As shown in FIG. 1, a drug delivery balloon catheter 10 generally comprises a catheter tube 12 having a perforated balloon 16 located at its distal end. Catheter tube 12 further includes at least one inflation lumen which extends longitudinally throughout essentially the entire length of the catheter tube and provides flow communication between the interior of the balloon 16 and a syringe or other pressure infusion device coupled to an injection port 14 located at the proximal end of catheter tube 12.
In accordance with one embodiment of the present invention, the device 18 is coupled in flow communication between injection port 14 and the source of pressurized inflation fluid (not shown). In this arrangement, the fluid agent is introduced into the device 18 under pressure via a syringe prior to entering injection port 14 and traveling through the inflation lumen to balloon 16.
The present invention, as illustrated in a basic form in FIG. 2, provides means for controlling the flow rate of the fluid agent and regulating the pressurization of the balloon during a catheterization procedure. As here embodied, the device of the present invention comprises an elongated hollow body having a cap 40 and housing 20. Housing 20 includes a bore extending throughout its length defining an inlet 23 at one end and a manifold outlet 24 at the opposite end, wherein the bore consists of two interconnecting sections having different diameters. A first section defining a chamber 30 extends from inlet 23 to annular shoulder 26. A second section having a smaller diameter than the first section and defining a passageway 32 extends from annular shoulder 26 to annular shoulder 28 formed at manifold outlet 24. Passageway 32 includes an inlet 34 in flow communication with chamber 30.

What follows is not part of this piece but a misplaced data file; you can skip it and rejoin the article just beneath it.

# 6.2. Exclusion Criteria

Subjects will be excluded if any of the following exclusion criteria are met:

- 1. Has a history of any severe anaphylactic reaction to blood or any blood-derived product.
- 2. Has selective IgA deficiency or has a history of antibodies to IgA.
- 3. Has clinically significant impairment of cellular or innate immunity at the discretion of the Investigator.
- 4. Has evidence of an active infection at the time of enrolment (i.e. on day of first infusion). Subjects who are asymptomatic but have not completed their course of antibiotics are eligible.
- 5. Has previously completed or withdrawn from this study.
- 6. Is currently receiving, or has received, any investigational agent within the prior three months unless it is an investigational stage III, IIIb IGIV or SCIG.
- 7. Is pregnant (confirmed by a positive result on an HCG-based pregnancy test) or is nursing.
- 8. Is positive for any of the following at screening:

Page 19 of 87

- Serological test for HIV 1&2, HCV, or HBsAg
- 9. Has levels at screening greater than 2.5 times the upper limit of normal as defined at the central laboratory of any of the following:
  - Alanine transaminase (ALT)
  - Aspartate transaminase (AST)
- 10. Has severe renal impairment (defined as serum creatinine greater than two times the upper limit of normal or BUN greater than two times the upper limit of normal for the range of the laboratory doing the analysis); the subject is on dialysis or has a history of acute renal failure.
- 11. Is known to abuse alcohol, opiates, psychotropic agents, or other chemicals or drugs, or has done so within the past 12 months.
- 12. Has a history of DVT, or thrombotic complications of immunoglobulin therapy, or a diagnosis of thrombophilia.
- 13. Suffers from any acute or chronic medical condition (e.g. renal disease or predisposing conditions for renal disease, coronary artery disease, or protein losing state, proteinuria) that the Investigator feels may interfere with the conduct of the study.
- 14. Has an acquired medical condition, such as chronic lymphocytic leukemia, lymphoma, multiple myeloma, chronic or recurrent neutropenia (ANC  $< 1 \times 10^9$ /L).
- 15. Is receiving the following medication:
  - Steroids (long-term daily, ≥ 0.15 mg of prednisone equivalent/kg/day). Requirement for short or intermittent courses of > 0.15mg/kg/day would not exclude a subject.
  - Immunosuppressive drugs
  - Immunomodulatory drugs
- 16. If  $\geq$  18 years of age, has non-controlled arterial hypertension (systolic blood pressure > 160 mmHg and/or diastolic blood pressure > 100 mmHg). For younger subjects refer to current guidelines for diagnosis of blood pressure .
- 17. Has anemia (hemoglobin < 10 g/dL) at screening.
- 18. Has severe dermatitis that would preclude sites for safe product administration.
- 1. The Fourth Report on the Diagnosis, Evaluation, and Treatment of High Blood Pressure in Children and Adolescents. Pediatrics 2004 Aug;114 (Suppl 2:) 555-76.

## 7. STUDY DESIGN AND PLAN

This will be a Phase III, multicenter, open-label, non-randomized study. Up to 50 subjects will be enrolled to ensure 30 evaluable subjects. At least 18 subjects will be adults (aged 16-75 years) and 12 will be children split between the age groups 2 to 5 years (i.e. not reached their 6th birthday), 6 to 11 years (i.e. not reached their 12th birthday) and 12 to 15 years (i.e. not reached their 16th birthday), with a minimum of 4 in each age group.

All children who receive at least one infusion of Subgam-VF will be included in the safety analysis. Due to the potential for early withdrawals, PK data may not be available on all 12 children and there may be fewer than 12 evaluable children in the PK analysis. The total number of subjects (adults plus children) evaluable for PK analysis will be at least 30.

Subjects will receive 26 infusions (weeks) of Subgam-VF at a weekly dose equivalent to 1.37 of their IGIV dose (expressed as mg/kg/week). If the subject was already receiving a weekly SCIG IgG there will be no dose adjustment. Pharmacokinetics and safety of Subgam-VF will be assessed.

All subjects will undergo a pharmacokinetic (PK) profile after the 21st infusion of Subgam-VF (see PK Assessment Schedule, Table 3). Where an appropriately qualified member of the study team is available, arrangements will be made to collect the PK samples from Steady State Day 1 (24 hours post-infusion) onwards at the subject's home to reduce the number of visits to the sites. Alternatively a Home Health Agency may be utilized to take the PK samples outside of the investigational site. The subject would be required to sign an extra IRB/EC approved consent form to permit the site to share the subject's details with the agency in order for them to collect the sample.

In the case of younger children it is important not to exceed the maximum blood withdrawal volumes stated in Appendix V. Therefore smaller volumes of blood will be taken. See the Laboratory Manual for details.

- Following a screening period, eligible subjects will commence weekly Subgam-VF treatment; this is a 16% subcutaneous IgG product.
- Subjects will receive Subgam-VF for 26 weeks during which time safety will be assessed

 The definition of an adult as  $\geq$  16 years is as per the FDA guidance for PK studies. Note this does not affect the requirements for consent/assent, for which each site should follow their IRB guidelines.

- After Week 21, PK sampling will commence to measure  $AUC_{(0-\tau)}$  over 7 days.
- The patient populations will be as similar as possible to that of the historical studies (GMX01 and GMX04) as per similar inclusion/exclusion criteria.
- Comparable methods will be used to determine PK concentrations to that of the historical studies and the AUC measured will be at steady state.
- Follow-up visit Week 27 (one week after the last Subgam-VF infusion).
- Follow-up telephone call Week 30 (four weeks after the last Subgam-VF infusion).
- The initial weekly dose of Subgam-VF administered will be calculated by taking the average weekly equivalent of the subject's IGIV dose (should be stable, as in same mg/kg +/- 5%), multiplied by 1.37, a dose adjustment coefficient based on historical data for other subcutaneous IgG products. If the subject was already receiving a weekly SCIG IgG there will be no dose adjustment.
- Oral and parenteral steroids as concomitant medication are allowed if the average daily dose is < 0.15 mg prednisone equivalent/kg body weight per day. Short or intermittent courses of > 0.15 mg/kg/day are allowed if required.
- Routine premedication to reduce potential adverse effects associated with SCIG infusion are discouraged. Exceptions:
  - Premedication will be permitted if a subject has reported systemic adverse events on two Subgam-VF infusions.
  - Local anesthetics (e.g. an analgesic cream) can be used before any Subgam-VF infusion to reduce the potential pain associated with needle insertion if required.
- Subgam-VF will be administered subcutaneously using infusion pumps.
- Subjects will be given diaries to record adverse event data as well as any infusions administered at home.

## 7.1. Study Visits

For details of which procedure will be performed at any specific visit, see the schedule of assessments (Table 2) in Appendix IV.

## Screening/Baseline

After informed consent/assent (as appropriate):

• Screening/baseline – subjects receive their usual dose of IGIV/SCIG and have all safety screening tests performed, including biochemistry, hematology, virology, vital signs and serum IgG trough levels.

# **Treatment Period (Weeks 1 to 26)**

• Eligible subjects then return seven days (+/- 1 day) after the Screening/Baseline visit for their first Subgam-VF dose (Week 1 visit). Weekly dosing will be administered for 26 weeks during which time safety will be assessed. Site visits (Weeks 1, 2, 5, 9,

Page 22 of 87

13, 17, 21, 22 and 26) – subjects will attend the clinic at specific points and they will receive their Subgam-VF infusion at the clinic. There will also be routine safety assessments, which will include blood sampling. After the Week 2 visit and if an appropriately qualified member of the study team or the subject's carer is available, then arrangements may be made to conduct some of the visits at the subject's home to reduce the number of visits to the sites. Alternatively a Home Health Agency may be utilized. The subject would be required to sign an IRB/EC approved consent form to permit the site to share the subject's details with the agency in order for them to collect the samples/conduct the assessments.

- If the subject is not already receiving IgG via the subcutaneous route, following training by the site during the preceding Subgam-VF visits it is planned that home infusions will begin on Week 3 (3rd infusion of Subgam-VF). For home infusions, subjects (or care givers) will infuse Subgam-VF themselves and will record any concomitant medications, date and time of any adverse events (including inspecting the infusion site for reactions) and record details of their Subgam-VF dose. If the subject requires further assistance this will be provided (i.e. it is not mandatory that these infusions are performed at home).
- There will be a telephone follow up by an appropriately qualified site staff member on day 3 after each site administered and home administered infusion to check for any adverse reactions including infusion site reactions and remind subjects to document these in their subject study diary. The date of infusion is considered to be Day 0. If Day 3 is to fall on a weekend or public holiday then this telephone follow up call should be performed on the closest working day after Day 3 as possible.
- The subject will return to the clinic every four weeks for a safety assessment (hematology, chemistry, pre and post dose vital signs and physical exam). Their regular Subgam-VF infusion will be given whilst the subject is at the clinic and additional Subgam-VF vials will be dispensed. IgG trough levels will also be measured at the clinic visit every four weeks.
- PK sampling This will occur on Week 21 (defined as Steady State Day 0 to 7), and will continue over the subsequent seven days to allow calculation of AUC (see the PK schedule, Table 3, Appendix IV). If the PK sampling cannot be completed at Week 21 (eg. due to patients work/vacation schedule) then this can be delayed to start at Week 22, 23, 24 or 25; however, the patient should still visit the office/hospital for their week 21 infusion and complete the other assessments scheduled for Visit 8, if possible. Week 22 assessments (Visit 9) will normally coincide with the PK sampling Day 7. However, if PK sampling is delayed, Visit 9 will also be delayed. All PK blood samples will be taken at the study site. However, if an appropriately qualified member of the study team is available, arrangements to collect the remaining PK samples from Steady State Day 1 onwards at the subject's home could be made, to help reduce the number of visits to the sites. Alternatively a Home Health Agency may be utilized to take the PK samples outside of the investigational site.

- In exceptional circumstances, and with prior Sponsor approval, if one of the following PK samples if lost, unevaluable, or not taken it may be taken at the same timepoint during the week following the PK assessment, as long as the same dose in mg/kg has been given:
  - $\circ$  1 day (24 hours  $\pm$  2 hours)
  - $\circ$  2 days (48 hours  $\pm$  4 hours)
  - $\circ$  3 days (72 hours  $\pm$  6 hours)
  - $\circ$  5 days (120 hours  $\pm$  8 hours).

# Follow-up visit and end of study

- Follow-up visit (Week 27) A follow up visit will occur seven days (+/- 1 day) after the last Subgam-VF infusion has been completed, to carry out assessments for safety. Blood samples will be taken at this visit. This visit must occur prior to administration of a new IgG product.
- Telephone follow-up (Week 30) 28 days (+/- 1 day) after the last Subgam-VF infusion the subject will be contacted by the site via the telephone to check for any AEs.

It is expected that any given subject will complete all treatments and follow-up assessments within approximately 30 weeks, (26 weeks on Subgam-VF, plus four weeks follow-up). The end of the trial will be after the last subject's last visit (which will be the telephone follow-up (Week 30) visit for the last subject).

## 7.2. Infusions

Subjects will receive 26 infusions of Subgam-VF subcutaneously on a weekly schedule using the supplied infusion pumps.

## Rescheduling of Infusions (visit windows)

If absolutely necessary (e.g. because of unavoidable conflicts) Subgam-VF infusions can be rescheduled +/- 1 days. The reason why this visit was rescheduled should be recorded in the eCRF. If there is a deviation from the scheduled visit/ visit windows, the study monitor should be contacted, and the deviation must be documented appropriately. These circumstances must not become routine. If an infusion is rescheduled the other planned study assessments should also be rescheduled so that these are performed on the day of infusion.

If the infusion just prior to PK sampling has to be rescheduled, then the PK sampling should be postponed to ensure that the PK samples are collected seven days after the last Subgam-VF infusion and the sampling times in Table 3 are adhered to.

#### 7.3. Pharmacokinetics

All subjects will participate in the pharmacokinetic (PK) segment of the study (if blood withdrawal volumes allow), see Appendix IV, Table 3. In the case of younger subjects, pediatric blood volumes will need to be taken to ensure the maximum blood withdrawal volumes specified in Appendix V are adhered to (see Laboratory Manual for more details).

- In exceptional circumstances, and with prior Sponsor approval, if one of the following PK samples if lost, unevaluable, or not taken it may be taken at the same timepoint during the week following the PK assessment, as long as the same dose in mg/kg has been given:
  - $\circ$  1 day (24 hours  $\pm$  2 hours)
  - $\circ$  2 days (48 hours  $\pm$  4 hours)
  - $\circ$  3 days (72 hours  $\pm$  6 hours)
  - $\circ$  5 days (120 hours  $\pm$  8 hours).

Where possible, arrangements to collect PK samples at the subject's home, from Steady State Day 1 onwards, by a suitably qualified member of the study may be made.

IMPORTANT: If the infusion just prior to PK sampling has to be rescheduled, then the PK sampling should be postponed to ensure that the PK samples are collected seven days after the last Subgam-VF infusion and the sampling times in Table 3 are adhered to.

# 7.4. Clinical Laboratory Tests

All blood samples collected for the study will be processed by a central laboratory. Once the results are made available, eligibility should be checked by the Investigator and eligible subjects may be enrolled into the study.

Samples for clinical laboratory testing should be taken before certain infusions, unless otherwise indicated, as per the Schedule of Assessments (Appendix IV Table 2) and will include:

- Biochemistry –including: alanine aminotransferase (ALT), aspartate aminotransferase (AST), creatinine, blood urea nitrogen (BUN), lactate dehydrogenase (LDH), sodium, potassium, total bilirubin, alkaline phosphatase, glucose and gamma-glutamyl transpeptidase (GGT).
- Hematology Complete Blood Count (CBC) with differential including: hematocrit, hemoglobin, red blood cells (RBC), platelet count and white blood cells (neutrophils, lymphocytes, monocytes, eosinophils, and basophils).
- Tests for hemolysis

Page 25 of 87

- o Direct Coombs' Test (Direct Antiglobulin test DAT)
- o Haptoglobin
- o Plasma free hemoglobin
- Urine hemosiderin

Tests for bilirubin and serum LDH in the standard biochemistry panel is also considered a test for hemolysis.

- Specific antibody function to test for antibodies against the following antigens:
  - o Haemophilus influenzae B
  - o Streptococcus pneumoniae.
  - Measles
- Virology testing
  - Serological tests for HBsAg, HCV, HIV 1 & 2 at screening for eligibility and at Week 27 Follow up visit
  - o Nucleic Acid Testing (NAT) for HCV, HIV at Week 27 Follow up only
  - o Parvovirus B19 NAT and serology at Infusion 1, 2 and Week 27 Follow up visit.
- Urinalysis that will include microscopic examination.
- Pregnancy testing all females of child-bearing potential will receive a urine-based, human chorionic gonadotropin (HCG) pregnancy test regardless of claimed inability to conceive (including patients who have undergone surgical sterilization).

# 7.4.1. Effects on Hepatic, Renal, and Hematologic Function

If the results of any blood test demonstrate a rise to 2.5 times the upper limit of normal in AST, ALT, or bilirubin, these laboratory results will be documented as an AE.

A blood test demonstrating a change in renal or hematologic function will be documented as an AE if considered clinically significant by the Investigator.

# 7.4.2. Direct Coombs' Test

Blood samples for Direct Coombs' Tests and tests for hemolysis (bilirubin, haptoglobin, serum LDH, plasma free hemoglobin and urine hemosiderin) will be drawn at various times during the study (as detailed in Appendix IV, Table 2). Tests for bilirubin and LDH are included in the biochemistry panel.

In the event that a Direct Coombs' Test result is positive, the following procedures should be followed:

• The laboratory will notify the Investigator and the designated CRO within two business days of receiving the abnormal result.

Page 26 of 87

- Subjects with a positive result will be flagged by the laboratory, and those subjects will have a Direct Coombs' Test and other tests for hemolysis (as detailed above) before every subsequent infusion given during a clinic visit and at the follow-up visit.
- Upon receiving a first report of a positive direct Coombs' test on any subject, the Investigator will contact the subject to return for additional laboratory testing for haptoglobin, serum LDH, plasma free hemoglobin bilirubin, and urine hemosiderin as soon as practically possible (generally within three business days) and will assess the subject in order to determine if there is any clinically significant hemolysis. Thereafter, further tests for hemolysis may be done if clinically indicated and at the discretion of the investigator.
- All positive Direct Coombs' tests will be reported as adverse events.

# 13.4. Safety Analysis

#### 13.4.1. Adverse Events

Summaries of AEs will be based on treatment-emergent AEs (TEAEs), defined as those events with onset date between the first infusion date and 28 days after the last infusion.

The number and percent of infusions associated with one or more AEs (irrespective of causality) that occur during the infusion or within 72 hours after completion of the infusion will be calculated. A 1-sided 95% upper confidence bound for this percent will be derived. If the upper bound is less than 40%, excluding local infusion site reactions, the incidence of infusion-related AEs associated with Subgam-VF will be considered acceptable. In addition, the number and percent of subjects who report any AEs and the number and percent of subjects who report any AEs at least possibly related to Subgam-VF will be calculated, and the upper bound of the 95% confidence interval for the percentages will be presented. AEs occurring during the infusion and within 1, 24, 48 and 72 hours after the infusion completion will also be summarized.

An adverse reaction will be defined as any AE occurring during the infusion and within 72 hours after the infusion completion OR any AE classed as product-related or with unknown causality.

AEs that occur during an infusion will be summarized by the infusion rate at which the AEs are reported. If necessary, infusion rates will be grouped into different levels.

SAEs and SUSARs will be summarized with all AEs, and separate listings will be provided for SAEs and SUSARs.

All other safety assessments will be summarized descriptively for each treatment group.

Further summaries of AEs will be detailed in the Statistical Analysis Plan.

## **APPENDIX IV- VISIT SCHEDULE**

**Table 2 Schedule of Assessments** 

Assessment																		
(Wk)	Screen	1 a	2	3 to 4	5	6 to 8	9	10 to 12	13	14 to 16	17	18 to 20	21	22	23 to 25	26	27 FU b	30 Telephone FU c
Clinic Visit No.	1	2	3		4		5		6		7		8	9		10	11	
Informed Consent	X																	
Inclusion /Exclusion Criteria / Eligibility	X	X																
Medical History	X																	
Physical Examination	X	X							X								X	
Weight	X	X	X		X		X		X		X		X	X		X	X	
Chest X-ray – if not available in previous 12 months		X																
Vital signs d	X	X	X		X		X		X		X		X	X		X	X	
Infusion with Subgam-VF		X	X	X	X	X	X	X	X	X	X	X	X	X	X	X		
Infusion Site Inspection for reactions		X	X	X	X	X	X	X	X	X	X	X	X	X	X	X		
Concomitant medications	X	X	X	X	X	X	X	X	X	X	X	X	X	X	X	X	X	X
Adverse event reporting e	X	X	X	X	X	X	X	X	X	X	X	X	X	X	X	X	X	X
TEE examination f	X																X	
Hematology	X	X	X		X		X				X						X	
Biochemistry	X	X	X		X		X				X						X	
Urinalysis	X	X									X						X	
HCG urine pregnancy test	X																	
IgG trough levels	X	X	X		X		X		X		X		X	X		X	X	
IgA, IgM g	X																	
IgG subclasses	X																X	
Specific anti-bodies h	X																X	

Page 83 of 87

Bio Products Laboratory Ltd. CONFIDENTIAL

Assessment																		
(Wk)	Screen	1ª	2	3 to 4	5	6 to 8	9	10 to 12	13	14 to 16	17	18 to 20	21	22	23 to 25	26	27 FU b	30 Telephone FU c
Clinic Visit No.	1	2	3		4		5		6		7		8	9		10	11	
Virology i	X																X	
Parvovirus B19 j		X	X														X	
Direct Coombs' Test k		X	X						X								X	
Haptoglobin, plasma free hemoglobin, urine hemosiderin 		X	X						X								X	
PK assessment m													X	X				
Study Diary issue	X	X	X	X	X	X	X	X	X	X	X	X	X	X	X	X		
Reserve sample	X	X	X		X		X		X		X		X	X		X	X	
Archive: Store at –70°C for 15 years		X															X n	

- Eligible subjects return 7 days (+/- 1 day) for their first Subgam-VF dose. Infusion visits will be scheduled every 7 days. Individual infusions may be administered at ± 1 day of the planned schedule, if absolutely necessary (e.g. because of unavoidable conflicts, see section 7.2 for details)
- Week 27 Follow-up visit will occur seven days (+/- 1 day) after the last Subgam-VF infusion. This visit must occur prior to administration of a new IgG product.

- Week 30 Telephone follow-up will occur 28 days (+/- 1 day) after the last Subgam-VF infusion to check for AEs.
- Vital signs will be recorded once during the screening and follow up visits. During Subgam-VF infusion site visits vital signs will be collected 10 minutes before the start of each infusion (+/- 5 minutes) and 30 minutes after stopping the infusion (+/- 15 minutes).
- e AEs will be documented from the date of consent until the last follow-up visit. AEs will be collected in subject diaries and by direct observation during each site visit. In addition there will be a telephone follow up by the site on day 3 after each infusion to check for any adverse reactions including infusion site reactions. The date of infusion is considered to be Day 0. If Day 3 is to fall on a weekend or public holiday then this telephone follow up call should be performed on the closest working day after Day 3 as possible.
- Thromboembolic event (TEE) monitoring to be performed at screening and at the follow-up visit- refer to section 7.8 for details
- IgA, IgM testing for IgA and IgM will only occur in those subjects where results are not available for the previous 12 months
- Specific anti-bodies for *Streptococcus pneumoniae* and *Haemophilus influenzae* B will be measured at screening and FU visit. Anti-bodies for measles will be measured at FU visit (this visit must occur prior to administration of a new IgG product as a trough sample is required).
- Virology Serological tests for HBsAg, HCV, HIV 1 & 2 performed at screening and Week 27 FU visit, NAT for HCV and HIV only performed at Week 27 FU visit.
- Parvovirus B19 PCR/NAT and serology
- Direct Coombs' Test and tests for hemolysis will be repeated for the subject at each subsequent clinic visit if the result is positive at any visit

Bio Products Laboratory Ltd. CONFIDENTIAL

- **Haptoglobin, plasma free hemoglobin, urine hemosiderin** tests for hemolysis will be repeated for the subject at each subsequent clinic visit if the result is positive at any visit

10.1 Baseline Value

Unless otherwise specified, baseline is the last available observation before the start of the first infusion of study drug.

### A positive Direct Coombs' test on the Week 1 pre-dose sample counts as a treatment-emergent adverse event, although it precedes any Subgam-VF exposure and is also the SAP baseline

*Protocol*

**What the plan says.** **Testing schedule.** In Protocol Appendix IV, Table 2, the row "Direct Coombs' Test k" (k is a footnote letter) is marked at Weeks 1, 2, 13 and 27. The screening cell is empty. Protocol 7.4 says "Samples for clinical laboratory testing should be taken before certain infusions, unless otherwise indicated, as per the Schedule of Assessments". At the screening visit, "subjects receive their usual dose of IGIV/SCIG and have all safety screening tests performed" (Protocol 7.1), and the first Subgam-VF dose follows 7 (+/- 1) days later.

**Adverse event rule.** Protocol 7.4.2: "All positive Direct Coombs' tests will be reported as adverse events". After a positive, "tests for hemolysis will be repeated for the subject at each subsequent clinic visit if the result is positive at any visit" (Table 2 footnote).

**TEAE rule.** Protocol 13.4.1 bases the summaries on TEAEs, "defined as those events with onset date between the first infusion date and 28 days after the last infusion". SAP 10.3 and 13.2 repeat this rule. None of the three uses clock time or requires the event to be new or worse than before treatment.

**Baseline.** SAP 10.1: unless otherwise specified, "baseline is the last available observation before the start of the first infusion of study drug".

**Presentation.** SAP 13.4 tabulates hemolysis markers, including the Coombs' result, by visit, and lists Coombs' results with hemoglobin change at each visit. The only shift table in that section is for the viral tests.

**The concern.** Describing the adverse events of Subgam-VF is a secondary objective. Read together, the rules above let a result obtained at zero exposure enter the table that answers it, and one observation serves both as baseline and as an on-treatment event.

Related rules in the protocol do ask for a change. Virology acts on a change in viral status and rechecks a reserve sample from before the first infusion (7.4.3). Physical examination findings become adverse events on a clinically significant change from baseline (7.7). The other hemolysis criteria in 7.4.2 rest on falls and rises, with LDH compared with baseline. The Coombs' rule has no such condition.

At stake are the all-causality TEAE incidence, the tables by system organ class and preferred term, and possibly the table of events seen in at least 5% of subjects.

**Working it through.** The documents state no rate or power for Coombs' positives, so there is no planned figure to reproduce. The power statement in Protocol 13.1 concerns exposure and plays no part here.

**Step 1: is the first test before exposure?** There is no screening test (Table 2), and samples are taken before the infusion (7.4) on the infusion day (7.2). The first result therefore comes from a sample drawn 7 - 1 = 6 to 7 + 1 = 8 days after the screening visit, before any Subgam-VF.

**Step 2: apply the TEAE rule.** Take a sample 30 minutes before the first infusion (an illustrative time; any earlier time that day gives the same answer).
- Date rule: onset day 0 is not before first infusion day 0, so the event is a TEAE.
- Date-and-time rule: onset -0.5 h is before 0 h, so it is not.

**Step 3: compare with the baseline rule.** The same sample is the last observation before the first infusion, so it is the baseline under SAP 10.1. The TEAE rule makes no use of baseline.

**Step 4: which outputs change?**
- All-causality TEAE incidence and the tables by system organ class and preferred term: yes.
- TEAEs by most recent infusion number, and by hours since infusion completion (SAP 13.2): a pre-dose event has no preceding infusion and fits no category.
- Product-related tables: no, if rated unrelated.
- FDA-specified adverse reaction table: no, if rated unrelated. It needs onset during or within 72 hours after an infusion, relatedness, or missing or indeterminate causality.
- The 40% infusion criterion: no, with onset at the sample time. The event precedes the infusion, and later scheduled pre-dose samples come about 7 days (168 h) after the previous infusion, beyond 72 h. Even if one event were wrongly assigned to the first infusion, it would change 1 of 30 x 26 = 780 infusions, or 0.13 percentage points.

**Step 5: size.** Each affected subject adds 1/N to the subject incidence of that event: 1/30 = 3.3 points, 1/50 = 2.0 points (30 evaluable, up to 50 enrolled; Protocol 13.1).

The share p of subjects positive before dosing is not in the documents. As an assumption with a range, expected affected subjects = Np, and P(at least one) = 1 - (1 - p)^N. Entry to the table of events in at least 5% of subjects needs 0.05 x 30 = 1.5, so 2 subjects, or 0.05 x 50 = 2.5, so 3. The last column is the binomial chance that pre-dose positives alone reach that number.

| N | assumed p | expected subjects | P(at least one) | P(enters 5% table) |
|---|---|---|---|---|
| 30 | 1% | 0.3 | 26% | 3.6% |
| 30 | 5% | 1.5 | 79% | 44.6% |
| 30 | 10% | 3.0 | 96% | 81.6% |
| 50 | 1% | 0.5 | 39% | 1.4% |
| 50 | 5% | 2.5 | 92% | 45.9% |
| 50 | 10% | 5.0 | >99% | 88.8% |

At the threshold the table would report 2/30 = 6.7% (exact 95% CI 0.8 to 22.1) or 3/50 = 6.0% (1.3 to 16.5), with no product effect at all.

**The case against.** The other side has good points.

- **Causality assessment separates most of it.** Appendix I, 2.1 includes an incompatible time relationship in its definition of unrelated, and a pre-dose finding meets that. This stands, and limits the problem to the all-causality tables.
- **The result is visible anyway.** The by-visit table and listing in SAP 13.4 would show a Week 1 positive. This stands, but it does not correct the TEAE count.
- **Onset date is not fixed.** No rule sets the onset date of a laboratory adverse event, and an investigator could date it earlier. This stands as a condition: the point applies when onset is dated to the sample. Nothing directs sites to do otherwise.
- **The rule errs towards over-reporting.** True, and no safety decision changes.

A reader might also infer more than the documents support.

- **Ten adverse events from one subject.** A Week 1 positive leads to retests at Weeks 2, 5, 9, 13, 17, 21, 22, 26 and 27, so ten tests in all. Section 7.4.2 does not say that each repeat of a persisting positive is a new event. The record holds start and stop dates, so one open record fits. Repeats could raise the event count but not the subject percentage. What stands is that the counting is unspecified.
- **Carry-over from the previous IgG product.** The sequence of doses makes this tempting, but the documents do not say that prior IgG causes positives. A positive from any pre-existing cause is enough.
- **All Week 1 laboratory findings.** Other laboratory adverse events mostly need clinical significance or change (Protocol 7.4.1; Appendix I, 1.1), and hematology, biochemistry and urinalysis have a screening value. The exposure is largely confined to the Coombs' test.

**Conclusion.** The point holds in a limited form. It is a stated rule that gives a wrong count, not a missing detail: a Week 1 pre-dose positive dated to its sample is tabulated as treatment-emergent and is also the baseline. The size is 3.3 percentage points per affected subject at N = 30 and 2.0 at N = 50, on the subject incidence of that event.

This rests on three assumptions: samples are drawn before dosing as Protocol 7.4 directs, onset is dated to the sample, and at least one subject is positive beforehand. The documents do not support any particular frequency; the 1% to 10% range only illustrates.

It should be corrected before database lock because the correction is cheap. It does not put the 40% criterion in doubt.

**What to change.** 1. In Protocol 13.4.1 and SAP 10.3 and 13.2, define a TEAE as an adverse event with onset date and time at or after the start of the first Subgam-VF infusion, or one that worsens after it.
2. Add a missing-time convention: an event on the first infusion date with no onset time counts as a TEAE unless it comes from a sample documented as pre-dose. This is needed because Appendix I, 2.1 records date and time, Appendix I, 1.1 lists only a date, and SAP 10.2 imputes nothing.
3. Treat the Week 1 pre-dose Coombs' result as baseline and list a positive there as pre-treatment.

Cap 40 comprises a hollow tube which forms an inlet manifold 22 adapted to receive pressurized fluid from a syringe, or any other pressurized source acceptable for use with a catheter device. As shown in FIG. 2, cap 40 is removably coupled to housing 20, such that manifold inlet 22 is in flow communication with chamber 30 within housing 20. Cap 40 may be coupled to housing 20 by any of several different means known in the art. For example, the inside surface of cap 40 between annular shoulder 42 and outlet end 44 may be fitted with a screw thread which mates with a complementary screw thread fitted on the outside surface of housing 20 adjacent inlet 23. Alternatively, it will also be understood that the hollow elongated body formed by housing 20 and cap 40 may be manufactured as a single unit.